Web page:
AJN: If you could invite anyone as a guest member (no limitations whatsoever), who would that be?
NMcC: This is the hardest question… Mingus himself would be the obvious choice, but to avoid a cliche answer I’d have to say Eric Dolphy. He had such sad death, way too soon, and I would love to hear him play over some more Mingus tunes, or anything else for that matter!
AJN: Why did you decide to record an album?
NMcC: The album is sort of a snapshot in time of where we’re at. The band started when we were all in uni together, and now almost all of us are out, so I thought it’d be great to make something that shows where we’re at after our first four years playing together. Then, when we record again, in who knows how many years, we’ll have something to look back on too!
AJN: What do you think is the significance of Mingus’ work in today’s context?
NMcC: I think the biggest thing is the freedom in Mingus’ music. These days its so easy to fall into the trap (at least it is for me!) of writing tunes that just fall back to old, established forms and structures for compositions. Mingus did that for sure, but was never constrained by it either! Some of his tunes, like Fables of Faubus for example have odd numbers of bars through the sections. When you listen to it though, everything that needs to be there is there. Not a single bar feels out of place, and I think if you evened it out, it just wouldn’t feel right either. As for what it says to us about our lives, I can’t speak for others but for me it’s freedom. Freedom in what you say, believe, want to write and play musically, being totally in touch with all the emotions inside you, both positive and negative, and never being ashamed of any of it. Hell, even I shouldn’t say that because feeling ashamed is a part of the whole thing too! So yeah, to avoid wandering off down a never ending tangent, I’d just say freedom is the big thing his music conveys to my life.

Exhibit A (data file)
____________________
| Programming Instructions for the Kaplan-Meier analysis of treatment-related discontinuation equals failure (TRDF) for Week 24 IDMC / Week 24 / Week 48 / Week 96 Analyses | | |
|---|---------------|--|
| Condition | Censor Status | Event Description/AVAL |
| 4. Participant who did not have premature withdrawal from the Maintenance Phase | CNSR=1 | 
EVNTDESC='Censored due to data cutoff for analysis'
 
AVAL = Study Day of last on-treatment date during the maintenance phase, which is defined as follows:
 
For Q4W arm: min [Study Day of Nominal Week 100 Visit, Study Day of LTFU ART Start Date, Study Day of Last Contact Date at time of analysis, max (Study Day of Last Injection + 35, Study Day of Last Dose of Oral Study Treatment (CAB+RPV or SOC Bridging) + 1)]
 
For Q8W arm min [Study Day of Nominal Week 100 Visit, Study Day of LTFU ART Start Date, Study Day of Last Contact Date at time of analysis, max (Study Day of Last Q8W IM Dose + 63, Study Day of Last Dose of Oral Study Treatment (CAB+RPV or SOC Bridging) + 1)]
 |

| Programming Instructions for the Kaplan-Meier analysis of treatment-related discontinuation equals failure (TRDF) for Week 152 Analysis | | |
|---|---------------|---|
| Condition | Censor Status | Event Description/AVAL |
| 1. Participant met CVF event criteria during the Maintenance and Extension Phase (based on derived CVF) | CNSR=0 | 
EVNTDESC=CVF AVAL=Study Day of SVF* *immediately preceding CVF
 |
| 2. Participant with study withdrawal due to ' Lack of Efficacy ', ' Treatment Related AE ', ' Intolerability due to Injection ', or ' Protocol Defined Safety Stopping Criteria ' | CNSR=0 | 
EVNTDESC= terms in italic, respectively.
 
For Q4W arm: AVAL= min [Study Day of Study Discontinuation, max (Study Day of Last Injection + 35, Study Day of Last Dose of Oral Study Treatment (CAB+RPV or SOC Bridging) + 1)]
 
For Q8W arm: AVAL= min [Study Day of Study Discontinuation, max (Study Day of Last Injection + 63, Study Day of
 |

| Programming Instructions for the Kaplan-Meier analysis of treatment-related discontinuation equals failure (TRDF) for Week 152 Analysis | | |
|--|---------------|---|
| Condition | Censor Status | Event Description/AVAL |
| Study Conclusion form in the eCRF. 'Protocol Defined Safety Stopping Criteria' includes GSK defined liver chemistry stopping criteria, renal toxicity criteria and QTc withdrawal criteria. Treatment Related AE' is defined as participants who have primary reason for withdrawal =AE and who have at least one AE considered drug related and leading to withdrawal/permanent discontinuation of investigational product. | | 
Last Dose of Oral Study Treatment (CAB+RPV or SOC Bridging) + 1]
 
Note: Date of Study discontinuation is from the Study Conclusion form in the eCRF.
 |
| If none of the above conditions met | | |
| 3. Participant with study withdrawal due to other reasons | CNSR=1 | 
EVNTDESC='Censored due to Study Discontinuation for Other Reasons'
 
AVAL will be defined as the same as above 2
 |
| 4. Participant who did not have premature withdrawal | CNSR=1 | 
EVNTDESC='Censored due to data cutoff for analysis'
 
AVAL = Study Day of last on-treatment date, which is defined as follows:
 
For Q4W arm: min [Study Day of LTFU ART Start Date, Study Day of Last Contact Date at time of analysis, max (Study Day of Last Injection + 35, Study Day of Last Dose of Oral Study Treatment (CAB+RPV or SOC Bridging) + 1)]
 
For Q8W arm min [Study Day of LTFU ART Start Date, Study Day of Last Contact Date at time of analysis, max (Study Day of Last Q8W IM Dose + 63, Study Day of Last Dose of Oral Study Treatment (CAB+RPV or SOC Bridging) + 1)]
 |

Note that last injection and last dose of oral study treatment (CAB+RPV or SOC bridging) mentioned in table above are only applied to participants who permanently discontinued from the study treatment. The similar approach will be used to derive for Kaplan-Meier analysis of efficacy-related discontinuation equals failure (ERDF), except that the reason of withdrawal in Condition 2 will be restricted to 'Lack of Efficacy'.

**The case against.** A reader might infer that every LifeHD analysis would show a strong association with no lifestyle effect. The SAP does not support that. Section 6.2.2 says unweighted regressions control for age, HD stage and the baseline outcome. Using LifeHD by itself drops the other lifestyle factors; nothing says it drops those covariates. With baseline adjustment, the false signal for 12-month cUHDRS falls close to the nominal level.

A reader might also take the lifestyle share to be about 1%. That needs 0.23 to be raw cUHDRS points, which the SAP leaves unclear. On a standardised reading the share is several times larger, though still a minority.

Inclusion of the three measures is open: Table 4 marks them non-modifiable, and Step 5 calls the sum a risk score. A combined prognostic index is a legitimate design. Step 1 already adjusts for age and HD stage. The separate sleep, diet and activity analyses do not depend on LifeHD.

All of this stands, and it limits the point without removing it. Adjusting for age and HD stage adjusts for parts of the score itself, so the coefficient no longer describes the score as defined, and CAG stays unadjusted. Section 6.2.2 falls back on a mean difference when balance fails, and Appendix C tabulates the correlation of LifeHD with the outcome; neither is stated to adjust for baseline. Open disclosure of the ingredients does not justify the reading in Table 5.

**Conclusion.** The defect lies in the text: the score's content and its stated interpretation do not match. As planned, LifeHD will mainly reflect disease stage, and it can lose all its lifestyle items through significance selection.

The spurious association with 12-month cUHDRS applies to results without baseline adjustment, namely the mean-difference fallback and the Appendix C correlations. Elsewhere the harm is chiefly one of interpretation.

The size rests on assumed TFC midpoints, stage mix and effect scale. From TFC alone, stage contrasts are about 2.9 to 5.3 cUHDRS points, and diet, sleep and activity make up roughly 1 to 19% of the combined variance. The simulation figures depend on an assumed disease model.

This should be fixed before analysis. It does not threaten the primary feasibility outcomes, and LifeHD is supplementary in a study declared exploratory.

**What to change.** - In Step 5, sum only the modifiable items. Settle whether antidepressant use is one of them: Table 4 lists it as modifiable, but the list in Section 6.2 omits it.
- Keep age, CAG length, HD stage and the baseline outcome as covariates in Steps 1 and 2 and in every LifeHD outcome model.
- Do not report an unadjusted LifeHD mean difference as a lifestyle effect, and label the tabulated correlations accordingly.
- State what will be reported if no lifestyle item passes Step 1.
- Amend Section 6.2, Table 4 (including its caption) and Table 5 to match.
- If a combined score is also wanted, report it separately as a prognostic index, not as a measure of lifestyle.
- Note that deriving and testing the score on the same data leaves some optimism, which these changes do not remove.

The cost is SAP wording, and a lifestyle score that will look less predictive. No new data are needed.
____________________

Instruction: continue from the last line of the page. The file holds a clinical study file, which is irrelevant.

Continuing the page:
AJN: Which song best describes your current state of mind?
NMcC: Haha, that’s got to 100% be “All the Things You Could Be By Now If Sigmund Freud’s Wife Was Your Mother”… Such a weird and amazing song, all over the shop and reflects how my life’s kind of feeling at the moment!